Friday, June 28, 2013

Nine Essentials for Facility Planning

If you need to build a new facility, or renovate an existing one, early preparation can make the difference between glorious success and disastrous failure. What, precisely do you need? How will you make the case for it? How much will it cost? How can you avoid having to go back to the board for a budget increase?

Here are nine ways to reduce your costs, your risks and your stress, while enhancing the project. Many of these actions are not things that you’d know to consider if you don’t build regularly; some will very likely be overlooked even if you have a full-time facilities department:

  1. Make sure your strategic, program and business planning are current.
    Facilities are long-term investments. Before deciding whether and how to proceed, you should make sure you’ve done your best thinking about needs, resources and alternatives.
  2. Articulate the requirements in a detailed architectural program.
    Enormous benefits can be derived from describing a prospective facility in great detail very early in the process, in a document known as an architectural program. The architectural programs we create for clients run from 50 pages for a very simple building to over 100 for a complex one. In developing the program you will be faced with a broad range of decisions that you hadn’t thought about, and you’ll be able to think them through and develop consensus as needed, without urgent time pressure. If you wait until design is under way, you risk delay, unanticipated and hence hasty decisions, extra costs for change orders, and maybe even a design that does not fit your real needs.
  3. Use the architectural program to develop a firm project budget.
    A detailed architectural program provides a reliable basis for accurate budgeting of the project, so your board can know the full financial implications before incurring the costs of hiring an architect. And you won’t have to come back to them later for more money.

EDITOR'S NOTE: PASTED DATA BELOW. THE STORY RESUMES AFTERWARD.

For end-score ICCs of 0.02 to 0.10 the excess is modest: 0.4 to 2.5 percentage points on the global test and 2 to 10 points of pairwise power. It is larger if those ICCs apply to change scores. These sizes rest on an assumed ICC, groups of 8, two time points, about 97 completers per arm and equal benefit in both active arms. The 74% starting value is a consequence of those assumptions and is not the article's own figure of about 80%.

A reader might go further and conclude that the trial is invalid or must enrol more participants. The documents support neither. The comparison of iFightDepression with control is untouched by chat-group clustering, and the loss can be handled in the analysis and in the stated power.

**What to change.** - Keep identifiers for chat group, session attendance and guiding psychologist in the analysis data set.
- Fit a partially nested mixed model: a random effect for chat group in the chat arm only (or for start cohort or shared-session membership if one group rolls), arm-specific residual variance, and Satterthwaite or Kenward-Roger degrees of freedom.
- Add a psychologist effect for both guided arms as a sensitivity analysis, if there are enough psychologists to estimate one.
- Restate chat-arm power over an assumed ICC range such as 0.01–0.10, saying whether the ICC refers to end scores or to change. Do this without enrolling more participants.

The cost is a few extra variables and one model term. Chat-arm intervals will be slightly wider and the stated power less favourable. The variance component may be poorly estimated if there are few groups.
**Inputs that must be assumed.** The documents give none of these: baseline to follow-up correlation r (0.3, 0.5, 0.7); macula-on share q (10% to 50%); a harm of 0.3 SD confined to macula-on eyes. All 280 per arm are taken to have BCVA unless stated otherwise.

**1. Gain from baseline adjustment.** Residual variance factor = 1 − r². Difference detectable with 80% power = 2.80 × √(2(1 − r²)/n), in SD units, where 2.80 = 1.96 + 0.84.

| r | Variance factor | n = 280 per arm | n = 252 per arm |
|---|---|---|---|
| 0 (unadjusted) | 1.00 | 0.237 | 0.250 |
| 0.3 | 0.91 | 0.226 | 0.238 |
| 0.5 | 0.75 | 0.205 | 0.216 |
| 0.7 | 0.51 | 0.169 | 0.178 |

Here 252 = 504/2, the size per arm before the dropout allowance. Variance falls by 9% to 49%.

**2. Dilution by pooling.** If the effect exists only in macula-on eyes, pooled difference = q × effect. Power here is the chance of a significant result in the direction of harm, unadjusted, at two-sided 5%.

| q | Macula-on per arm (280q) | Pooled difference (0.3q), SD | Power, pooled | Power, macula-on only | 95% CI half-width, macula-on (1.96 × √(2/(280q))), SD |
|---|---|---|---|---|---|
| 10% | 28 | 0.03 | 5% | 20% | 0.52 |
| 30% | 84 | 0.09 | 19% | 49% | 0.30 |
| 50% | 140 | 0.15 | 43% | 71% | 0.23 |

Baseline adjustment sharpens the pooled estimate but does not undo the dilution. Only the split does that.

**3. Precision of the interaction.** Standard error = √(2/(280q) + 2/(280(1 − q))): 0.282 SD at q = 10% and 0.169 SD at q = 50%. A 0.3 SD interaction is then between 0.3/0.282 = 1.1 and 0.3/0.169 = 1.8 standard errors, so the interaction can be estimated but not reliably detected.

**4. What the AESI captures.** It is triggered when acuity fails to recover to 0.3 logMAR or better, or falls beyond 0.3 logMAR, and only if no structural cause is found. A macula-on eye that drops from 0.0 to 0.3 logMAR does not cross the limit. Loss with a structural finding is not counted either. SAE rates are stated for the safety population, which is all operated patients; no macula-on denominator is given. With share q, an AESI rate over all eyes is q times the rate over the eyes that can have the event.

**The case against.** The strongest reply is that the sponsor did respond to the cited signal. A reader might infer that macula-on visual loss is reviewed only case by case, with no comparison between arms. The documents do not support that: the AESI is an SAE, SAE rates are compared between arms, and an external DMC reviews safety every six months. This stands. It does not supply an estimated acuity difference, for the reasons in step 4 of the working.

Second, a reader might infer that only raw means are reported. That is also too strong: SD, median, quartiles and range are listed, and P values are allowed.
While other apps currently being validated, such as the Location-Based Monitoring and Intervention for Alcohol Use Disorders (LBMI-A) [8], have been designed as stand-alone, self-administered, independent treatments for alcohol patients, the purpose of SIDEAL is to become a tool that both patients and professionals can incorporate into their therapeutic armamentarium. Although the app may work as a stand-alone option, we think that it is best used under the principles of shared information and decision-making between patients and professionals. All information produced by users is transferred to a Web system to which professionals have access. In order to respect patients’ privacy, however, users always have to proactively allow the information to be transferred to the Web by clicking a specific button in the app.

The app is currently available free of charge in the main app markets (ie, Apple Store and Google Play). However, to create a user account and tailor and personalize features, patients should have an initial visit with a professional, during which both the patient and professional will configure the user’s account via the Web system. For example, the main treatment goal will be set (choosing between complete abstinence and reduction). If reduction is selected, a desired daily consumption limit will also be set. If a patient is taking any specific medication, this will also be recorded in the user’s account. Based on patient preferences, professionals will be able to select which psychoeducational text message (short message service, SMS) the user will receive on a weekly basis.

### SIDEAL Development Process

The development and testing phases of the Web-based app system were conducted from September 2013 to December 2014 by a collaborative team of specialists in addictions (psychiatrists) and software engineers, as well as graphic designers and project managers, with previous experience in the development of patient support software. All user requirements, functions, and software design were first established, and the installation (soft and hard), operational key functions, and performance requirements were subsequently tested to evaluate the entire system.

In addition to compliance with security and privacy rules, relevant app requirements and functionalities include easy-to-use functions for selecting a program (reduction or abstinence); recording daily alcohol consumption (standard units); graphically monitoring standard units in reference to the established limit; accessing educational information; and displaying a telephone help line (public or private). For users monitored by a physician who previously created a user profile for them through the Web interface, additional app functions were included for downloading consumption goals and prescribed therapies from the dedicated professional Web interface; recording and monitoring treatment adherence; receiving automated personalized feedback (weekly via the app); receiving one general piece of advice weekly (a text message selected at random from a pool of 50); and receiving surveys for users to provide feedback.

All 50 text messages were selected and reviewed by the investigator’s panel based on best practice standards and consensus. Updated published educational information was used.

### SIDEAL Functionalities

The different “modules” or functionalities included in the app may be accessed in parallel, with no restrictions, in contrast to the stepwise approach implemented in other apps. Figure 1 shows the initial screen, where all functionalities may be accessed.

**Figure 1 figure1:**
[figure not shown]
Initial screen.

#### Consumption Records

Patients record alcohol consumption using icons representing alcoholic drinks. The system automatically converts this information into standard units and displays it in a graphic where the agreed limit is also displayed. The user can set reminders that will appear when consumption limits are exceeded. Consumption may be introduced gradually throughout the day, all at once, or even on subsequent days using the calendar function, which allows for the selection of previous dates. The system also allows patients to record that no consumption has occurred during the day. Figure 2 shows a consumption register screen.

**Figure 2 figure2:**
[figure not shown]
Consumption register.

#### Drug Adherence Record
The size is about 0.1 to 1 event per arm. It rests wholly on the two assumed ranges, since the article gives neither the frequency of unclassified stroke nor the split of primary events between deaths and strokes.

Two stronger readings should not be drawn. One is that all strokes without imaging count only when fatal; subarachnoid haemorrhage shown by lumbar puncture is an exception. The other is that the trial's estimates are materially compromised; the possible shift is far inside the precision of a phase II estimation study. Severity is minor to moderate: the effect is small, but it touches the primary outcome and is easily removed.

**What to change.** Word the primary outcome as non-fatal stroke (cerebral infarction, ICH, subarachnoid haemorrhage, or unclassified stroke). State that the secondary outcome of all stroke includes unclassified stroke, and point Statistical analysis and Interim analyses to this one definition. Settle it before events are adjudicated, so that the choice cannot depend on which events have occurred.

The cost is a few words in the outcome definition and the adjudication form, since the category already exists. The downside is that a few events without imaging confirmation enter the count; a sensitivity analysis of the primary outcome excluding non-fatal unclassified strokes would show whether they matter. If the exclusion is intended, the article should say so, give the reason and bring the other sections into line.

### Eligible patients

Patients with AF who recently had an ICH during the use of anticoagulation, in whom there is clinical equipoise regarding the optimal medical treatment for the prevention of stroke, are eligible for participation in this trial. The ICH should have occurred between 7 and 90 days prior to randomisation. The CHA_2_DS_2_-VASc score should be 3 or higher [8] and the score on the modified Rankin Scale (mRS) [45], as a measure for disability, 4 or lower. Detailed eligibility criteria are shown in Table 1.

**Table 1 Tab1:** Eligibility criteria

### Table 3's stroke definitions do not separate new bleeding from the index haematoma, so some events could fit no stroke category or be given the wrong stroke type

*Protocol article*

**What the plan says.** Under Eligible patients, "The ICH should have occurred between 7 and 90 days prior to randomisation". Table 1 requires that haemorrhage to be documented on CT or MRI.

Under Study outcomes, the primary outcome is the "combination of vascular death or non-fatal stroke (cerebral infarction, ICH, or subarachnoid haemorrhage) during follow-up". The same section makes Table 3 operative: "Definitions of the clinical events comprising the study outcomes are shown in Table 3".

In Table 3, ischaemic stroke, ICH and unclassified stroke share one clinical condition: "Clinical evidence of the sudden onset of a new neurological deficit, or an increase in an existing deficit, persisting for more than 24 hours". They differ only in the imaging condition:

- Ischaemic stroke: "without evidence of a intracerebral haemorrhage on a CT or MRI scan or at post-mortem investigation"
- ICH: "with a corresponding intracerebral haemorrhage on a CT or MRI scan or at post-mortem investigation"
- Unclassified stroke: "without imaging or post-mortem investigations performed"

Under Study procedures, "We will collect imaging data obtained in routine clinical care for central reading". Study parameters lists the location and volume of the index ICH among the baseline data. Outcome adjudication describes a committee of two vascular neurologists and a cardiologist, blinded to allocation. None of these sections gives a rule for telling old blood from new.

4. Project and evaluate the full impact of the new facility on the operating budget.
    New buildings bring various kinds of new costs. To avoid nasty surprises later, it is important to identify them from the start and factor them into decision’making.
  5. Make sure that there is the appropriate expertise on staff to maintain control of the project.
    Someone must direct the project (focusing on fiduciary and programmatic decision making, and communications) and someone must manage it (working with and overseeing the contractor or construction manager, and evaluating requests for payment). Given the quite different skill sets required, these roles normally require two different people, though for smaller projects neither may need to be a full time job.
  6. Put in place unambiguous decision-making processes for the project.
    You will need to establish clear decision-making and communications protocols to avoid added costs, stress, and delays.
  7. Develop a contract that fully protects the client’s interests.
    Most often nonprofits use a standard contract developed by the American Institute of Architects. Unless it is heavily edited by an attorney experienced in construction, this contract will add significant costs and risks to your project. Handled properly, a customized and well-negotiated contract better serves the interests of both the nonprofit and the architect.
  8. Follow a thorough and methodical process in selecting an architect and negotiating contract details.
    A well-crafted process will result in a more suitable fit between the architect and client, a more successful design process, and a better building.
  9. Get the right help.
    Don’t assume that because you have an architect, developer or construction manager on your board, or a former contractor on staff, that you can get the most out of the above advice without outside help. Most organizations spend tens or hundreds of thousands of dollars more than they need to—on a small project—by going it on their own.
These steps will enable an organization to evaluate the feasibility of a project before committing to major expenses, and avoid pitfalls that could damage the finances not only of the project, but of the organization as a whole.

For more information on the facility planning process, see Critical Issues 13: Before you Hire an Architect, or contact me to discuss how Synthesis Partnership can help with any of the above suggestions.

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